Scotland politics

Chief inspector asks 'what next for Scotland's jails?'

Retiring prisons inspector David Strang
Image caption Prisons inspector David Strang asks if imprisonment contributes to crime reduction

Scotland's prisons' watchdog has called for greater emphasis on developing offenders' potential for good rather than focusing on their past wrongs.

David Strang is stepping down after five years as HM Chief Inspector of Prisons for Scotland (HMIPS).

In a valedictory address he said the purpose of the criminal justice system is to reduce the number of victims of crime by preventing offending.

And he asked if imprisonment contributes to crime reduction.

Scotland has one of the highest rates of imprisonment in Europe and Mr Strang, a former chief constable of Lothian and Borders, said during his inspections he had seen too many people jailed for short terms whose incarceration was more likely to result in further victims of crime.

'Unhelpful barriers'

Speaking in Edinburgh, he said it was important to ensure that when people leave prison at the end of their sentence they are less likely to return there in the future - and that meant reducing barriers to successful reintegration.

"Too often society puts these unhelpful barriers in place for those who most need support to get back into the employment market," he said.

"If we are serious about rehabilitation and successful reintegration, rather than focussing only on the past wrongs a person has committed, we should put much greater emphasis on developing the potential for good that lies in them.

"Much of what people in prison need cannot be delivered by the Scottish Prison Service (SPS) alone. Provision of throughcare services before and after their liberation are essential to successful reintegration.

"These responsibilities lie not just with the SPS, but with wider services such as education, housing, healthcare, employment and welfare benefits.

"Fundamentally these are dependent not so much on the criminal justice system, but on wider social justice issues of poverty, inequality, exclusion and marginalisation."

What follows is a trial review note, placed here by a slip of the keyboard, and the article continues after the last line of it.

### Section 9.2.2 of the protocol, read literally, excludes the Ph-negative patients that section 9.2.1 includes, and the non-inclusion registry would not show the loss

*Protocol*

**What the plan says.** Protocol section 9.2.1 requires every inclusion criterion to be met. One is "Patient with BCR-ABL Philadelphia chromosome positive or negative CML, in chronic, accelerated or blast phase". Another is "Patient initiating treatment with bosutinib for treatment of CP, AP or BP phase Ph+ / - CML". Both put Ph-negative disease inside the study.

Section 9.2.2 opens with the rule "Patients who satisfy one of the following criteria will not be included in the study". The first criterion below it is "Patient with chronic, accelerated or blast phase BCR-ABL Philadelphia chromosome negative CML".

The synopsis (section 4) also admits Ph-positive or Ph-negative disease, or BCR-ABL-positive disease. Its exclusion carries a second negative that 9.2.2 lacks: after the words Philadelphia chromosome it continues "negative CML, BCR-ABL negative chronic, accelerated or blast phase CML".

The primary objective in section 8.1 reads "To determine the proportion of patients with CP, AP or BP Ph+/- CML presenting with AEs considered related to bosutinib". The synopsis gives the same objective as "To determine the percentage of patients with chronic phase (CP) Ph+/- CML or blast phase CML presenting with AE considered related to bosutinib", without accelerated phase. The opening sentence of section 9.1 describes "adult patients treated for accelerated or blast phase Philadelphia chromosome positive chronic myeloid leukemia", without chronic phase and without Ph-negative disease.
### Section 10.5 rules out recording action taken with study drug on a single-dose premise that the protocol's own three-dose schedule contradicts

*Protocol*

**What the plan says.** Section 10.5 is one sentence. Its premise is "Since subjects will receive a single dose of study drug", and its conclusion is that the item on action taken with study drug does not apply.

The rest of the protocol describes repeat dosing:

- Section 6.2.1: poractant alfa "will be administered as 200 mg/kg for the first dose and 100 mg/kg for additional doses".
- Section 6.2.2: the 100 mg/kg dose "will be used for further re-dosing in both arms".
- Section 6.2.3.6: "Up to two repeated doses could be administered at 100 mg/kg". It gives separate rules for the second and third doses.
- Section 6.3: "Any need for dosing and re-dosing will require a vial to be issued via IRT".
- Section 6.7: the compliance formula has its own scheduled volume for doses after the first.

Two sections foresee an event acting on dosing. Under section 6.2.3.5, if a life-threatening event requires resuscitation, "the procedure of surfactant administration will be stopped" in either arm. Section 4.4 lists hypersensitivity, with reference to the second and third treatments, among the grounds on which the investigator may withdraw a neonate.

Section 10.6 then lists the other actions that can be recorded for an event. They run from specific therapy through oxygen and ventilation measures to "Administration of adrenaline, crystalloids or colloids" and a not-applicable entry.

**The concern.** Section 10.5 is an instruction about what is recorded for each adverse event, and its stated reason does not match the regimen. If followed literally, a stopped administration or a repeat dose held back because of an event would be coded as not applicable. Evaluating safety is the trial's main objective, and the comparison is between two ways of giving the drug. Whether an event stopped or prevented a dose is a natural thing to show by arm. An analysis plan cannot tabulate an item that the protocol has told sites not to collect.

Mr Strang said Scotland had much to be proud of in the way its prisons are run, but greater use should be made of community disposals such as electronic monitoring or tagging to manage people in the community rather than in prison."

He said he recognised a prison sentence should be reserved for people who have committed serious crime or pose a significant risk to public safety.

But he said imprisoning people for short periods is counterproductive as they were more - not less - likely to reoffend after serving a short custodial sentence.

Risk of reoffending

And he called on improvements to the way prisoners are treated at the end of their sentence.

"I see too many people who on their day of liberation do not know where they will be living. Many end up homeless, or in very temporary - and often unsuitable - accommodation.

"The consequences of this are clear: it is too easy to revert back to their previous lifestyle of reoffending in the company of unhelpful influences, and any positive progress made in prison is lost," he said.

"I have seen too often people leaving prison with approximately £75 in their pocket and with the prospect of having to wait several weeks before being eligible for basic benefits.

"We should not be surprised in these circumstances that people are at risk of returning to reoffending and a possible future prison sentence."

In his speech, What next for prisons in Scotland?, Mr Strang said more needed to be done to reduce the number of women jailed.

SPS has announced it is to replace the national women's prison at Cornton Vale near Stirling and provide smaller Community Custody Units (CCUs) in Glasgow and Dundee.

But the chief inspector said plans are for a total of 230 places in prison for women across Scotland - and the current number in custody remains stubbornly high at more than 350.

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